Cases reported "Lung Diseases"

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1/74. Early assessment of pulmonary involvement in limited scleroderma. A case report.

    Limited scleroderma is typified by insidious progression of skin involvement. The onset of internal organ involvement is delayed until the second decade, the lungs being the most important from the prognostic point of view. Early detection of pulmonary lesions is of paramount importance. This paper presents a 16-year-old male patient with a history of Raynaud's phenomenon followed by progressive tightening of skin over the fingers, hands and face. He had early pulmonary involvement detected by high resolution computed tomography (HRCT) and proven by histopathologic examination as usual interstitial pneumonia; even the chest x-ray and pulmonary function tests were normal. A combination of prednisolone and D-penicillamine was planned for treatment because of his having both pulmonary and gastrointestinal system involvement. 99 m technetium diethylenetriamine pentaacetate (99 m Tc-DTPA) test is very sensitive for pulmonary lesions and it has shown a rapid clearance in the early stage. This method is also useful for following up the therapeutic trial.
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2/74. munchausen syndrome presenting as pulmonary talcosis.

    We describe a patient with self-induced inhalational pulmonary talcosis originally diagnosed as asthma. A 35-year-old female respiratory technologist developed severe asthma that was refractory to steroids and methotrexate. An open lung biopsy specimen showed scattered aggregates of refractile golden crystals within membranous and respiratory bronchioles. The particles ranged in size from 30 to 100 microm and were birefringent when viewed with polarized light. Following review of the lung biopsy specimen, the patient admitted to regularly inhaling large amounts of hospital baby powder. Analysis of the lung biopsy specimen and a sample of the hospital baby powder by x-ray energy dispersion showed identical spectroscopic peaks, including elemental peaks for magnesium silicate. Many patients with self-induced illness lack the picturesque symptomatology classically attributed to munchausen syndrome. awareness of these more subtle and varied patterns of presentation may aid in earlier recognition.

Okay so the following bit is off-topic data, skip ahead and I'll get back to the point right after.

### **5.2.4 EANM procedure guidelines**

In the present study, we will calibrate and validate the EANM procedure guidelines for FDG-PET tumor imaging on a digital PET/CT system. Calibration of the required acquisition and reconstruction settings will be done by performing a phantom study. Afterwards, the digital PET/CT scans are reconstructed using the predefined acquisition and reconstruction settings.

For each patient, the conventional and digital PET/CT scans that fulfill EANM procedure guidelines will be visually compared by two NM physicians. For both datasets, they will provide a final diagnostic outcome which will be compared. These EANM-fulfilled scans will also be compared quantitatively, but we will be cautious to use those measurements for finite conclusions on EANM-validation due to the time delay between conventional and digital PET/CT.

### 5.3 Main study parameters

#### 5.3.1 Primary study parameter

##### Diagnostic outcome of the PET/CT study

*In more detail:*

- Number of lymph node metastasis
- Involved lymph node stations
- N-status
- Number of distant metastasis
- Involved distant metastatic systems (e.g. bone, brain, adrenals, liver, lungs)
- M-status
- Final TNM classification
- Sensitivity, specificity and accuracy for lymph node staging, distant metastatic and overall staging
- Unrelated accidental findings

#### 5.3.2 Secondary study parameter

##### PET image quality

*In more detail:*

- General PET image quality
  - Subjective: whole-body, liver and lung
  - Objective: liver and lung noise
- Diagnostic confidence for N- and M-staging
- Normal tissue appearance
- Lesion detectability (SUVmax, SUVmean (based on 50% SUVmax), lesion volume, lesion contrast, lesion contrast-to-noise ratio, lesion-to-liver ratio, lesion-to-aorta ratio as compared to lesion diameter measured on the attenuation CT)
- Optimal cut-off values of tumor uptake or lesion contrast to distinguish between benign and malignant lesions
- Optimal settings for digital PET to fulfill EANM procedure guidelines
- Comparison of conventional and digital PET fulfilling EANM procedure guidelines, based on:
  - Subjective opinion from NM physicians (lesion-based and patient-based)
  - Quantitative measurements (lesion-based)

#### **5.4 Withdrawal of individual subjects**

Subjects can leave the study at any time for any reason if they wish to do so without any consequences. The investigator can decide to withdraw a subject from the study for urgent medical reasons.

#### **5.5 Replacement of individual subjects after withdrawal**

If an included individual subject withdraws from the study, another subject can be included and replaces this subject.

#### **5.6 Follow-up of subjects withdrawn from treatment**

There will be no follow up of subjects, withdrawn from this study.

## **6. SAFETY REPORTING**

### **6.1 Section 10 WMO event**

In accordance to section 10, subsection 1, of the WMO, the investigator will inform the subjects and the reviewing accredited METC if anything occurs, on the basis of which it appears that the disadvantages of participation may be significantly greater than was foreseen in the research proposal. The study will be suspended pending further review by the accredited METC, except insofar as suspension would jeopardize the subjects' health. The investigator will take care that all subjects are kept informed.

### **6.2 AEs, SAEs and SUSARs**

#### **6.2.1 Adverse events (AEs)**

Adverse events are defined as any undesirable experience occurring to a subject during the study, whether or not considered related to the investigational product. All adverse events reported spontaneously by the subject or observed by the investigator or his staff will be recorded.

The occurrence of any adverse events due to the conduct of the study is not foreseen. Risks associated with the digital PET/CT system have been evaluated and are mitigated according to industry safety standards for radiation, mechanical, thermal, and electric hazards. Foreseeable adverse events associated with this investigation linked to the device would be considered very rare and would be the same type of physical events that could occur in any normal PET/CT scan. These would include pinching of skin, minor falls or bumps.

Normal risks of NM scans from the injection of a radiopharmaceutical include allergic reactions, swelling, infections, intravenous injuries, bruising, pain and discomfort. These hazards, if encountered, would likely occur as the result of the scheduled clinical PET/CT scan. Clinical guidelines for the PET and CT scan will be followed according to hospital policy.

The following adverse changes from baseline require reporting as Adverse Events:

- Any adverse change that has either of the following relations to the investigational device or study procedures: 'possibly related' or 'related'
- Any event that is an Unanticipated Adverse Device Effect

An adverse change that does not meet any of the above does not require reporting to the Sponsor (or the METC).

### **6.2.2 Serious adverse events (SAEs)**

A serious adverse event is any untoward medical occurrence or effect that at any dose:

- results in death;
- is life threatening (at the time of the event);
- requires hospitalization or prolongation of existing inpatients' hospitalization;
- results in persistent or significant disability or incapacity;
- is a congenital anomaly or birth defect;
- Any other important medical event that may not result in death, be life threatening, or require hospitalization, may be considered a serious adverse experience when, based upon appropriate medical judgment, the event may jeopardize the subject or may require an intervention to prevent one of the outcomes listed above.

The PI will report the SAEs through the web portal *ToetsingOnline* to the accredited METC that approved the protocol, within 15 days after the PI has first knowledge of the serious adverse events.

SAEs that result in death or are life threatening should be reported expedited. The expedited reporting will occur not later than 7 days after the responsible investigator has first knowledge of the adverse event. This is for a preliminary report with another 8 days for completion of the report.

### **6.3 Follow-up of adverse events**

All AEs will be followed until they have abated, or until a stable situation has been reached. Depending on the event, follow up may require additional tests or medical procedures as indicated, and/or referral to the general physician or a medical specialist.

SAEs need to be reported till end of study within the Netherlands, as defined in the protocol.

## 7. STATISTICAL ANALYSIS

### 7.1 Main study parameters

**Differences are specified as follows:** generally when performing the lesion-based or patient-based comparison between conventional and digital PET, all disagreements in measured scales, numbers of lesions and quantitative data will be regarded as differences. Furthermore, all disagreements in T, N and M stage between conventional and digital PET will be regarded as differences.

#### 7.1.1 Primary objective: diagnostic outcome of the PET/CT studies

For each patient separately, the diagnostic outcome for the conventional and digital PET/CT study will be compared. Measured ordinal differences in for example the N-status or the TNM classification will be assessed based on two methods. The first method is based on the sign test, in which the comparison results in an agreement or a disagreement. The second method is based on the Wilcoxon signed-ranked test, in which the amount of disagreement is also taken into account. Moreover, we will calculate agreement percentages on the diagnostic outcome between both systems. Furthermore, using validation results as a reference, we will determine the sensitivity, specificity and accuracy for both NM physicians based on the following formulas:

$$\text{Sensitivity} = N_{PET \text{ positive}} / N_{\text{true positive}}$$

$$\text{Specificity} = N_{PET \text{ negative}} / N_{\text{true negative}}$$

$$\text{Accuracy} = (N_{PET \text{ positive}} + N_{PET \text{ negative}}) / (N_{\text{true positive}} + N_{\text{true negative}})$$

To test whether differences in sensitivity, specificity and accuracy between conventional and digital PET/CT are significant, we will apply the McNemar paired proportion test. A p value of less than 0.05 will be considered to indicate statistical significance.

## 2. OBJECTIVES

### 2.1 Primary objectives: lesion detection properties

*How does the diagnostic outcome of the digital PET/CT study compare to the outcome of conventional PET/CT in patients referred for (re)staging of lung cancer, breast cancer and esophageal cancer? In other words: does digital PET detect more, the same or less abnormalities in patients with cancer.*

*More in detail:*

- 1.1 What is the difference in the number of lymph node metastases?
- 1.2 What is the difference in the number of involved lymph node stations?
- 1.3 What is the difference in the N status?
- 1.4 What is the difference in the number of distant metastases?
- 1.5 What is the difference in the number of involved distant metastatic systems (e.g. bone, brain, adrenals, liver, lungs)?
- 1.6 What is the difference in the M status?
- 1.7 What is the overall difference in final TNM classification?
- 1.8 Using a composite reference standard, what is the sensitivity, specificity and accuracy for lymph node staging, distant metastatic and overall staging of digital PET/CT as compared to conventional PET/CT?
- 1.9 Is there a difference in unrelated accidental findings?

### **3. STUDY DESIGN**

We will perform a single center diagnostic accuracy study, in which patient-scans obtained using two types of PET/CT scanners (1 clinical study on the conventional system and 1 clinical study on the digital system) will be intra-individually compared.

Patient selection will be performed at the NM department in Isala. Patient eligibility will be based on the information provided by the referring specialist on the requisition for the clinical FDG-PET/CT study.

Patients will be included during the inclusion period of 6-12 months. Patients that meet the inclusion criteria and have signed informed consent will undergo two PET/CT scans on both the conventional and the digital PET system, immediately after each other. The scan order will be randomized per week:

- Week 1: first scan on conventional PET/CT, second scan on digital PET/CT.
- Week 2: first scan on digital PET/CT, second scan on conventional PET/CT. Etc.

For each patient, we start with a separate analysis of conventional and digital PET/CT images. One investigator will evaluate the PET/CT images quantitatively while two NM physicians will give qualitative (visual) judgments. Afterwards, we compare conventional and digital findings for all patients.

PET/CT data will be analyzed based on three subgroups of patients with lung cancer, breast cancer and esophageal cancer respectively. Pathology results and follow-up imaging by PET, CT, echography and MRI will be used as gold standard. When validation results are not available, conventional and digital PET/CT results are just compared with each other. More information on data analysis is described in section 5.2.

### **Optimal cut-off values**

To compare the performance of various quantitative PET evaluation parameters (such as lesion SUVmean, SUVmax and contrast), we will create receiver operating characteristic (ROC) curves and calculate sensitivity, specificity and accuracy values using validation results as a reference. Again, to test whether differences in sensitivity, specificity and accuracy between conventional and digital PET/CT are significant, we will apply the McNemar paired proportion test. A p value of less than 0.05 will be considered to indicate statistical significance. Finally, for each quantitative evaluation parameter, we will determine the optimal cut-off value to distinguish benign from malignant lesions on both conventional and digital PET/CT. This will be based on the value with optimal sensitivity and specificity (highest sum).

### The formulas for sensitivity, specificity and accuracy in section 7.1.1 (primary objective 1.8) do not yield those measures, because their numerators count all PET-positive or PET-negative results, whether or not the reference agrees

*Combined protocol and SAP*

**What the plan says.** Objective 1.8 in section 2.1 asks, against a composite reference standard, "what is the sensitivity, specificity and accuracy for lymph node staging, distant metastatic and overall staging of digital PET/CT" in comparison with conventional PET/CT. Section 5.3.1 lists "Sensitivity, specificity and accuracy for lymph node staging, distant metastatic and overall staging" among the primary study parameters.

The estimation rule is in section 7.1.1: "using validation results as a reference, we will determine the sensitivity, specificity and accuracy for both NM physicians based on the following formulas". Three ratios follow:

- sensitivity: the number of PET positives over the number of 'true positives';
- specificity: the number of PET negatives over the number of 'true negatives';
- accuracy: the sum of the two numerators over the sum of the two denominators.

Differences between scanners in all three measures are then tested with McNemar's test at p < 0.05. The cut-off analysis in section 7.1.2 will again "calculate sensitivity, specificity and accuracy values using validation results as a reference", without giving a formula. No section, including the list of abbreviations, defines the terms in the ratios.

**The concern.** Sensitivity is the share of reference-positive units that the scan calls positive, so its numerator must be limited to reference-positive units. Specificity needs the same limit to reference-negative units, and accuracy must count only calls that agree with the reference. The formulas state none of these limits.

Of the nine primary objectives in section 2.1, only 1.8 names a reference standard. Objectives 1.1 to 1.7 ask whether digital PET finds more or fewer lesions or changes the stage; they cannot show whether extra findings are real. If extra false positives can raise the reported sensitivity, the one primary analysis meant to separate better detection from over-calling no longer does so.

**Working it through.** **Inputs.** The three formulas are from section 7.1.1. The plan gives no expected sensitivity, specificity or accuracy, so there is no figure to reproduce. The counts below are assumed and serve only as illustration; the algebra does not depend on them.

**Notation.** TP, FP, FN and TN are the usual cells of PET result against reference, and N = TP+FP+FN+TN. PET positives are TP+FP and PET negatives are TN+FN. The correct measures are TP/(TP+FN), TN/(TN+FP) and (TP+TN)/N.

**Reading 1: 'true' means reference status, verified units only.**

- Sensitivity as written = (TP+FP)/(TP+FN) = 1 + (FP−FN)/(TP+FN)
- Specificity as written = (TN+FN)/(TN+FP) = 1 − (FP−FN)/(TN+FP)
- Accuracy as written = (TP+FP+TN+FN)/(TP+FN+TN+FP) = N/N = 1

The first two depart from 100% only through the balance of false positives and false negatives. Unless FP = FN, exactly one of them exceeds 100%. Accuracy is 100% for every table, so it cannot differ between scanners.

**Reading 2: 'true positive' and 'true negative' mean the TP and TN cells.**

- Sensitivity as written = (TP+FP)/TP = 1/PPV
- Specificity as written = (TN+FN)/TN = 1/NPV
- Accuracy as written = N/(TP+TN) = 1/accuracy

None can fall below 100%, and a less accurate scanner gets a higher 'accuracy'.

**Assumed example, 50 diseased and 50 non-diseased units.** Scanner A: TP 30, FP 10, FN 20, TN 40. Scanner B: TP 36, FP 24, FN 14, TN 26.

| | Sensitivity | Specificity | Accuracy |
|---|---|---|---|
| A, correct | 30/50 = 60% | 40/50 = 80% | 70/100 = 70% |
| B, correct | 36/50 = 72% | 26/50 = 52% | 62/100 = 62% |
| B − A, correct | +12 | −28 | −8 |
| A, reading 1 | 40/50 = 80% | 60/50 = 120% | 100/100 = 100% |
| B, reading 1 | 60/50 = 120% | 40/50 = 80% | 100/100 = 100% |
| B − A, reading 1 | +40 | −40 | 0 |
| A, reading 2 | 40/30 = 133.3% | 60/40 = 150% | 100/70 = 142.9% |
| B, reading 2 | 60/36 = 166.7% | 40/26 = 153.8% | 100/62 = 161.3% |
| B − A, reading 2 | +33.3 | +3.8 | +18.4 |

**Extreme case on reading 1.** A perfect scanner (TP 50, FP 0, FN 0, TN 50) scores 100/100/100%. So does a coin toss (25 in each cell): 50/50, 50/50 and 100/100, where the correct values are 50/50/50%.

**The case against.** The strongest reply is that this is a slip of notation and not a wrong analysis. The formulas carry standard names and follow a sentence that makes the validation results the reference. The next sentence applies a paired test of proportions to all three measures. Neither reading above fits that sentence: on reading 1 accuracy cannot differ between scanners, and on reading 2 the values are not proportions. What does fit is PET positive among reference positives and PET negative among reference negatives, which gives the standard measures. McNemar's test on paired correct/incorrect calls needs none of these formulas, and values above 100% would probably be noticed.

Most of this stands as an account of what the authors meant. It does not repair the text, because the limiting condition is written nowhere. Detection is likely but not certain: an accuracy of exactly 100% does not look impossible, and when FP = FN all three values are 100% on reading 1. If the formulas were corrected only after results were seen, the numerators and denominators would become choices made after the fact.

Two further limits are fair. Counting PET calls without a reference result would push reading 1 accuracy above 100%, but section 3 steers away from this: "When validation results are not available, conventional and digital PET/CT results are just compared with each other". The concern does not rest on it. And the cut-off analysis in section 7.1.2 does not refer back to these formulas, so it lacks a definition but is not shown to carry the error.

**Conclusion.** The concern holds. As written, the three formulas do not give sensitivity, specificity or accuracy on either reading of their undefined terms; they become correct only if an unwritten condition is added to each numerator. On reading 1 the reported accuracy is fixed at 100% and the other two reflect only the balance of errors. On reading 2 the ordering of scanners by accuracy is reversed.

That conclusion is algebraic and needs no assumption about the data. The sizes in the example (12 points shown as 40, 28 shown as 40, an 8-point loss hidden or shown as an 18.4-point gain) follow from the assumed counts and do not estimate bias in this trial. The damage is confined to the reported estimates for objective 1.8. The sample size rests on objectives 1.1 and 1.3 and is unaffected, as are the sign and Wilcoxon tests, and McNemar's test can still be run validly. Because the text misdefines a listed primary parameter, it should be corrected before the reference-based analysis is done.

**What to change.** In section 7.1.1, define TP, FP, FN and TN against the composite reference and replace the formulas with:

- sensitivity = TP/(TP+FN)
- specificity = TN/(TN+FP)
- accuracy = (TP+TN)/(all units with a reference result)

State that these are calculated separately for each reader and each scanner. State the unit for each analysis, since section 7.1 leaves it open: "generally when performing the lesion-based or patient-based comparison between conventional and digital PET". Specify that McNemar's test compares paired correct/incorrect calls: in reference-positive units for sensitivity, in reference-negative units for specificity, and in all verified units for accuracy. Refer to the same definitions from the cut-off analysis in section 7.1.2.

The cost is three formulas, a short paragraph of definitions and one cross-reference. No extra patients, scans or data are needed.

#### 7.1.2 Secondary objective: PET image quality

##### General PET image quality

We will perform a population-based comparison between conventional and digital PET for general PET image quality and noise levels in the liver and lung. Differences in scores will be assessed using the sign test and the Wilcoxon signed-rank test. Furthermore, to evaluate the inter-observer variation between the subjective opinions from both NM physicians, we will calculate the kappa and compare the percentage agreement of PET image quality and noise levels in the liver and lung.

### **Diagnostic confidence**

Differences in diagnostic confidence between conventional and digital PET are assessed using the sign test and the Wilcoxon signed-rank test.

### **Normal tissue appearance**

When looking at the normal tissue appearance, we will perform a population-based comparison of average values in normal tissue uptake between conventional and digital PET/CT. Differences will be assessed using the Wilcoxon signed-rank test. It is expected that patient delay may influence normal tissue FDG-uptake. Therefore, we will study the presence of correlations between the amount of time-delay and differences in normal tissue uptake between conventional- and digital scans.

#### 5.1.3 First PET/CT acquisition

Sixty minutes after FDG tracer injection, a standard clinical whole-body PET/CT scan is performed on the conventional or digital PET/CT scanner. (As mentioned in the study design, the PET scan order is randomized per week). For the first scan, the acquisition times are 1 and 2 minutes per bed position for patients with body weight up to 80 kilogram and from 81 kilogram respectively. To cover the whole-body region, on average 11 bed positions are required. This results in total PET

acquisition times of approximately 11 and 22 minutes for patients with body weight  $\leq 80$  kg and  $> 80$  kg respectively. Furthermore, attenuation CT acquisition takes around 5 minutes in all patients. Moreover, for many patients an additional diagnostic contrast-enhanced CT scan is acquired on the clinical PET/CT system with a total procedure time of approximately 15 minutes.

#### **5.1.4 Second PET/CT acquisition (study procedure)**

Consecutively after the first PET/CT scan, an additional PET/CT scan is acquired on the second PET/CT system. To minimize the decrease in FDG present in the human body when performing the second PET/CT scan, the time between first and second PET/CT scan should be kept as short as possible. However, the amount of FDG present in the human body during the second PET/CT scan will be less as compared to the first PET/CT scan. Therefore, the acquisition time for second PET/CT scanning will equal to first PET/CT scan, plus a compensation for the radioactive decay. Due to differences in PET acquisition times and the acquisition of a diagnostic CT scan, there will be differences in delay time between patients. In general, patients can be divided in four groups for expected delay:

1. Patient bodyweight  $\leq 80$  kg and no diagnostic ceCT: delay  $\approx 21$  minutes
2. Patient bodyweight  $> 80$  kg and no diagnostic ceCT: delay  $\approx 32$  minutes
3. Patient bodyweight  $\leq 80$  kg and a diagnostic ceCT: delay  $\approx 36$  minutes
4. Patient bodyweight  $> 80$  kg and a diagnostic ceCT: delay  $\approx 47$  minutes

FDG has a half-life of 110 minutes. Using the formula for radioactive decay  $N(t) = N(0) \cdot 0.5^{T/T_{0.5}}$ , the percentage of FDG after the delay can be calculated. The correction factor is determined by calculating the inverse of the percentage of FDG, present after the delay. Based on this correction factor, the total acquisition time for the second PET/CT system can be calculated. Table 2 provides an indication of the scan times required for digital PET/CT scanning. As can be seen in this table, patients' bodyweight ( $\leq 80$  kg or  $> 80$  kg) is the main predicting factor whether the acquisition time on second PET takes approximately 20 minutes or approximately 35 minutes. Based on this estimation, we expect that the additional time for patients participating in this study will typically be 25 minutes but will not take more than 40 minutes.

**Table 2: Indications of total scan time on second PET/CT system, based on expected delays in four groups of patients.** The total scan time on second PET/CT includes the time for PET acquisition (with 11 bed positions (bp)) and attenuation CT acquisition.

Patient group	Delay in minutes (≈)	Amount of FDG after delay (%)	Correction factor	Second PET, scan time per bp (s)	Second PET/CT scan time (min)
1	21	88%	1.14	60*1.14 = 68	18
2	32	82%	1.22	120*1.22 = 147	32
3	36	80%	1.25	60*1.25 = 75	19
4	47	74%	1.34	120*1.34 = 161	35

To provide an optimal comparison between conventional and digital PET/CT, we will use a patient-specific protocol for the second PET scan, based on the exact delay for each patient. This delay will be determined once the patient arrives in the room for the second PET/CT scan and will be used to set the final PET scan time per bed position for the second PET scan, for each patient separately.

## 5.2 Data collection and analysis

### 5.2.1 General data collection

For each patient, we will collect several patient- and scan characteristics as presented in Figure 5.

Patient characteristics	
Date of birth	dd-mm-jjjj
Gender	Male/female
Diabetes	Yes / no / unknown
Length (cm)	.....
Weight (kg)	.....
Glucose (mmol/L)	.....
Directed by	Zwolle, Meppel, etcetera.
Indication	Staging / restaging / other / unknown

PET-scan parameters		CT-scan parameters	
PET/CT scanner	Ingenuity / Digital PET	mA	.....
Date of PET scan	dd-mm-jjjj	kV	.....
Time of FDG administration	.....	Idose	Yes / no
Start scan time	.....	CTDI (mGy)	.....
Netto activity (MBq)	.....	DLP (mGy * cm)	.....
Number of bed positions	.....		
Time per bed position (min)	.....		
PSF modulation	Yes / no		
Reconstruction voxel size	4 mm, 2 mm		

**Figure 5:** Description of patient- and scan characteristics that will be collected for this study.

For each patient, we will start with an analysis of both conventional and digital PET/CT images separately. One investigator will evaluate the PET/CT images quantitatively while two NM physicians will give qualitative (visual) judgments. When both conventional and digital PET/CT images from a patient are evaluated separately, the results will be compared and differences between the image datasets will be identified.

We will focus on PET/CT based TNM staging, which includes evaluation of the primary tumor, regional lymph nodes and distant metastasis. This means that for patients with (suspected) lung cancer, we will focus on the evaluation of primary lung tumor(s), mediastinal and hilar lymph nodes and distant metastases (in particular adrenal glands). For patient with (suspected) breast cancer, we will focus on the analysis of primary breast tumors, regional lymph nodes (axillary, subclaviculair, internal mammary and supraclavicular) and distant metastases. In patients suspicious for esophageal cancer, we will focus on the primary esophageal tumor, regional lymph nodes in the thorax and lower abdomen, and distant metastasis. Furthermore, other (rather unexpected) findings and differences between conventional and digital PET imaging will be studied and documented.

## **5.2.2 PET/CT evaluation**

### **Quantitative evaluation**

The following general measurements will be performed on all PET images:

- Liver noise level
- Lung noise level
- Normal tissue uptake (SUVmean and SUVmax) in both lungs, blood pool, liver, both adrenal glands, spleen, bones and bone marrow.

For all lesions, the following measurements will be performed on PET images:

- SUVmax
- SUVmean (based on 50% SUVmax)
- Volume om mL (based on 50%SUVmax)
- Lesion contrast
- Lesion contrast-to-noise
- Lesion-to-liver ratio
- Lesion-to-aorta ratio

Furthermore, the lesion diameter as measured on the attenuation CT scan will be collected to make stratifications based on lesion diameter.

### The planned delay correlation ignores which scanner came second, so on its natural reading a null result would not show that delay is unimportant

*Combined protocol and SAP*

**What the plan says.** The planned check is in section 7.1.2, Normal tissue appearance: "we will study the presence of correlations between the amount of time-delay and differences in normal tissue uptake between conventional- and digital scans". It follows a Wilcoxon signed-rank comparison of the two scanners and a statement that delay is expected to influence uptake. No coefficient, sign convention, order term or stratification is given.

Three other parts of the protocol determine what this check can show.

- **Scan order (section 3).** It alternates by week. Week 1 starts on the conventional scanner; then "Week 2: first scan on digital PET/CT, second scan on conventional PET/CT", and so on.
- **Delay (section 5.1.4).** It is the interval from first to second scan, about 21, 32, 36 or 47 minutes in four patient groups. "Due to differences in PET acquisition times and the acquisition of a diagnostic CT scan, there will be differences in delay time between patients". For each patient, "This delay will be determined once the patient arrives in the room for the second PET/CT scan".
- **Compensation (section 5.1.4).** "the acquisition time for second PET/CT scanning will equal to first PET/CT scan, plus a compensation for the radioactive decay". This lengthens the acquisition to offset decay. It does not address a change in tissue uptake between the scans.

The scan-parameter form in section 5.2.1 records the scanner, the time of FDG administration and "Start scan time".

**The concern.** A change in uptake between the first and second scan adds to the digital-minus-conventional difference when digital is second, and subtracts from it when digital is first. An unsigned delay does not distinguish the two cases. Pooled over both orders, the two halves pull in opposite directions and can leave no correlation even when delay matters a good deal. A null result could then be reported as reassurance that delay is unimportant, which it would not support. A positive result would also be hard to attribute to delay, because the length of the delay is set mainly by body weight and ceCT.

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3/74. Intrapulmonary ectopic liver.

    A case of intrapulmonary ectopic liver in a patient who had undergone right-sided diaphragmatic hernia is described. The intrapulmonary ectopic liver was found incidentally in chest x-ray at the age of 6 years. The final diagnosis was established at thoracotomy. Fewer than 10 cases of intrathoracic ectopic liver have been reported previously, but an intrapulmonary ectopic liver like the present case has not been described previously.
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4/74. gastric outlet obstruction and pulmonary infiltrate in a patient with Crohn's disease: successful treatment by Billroth-II-resection.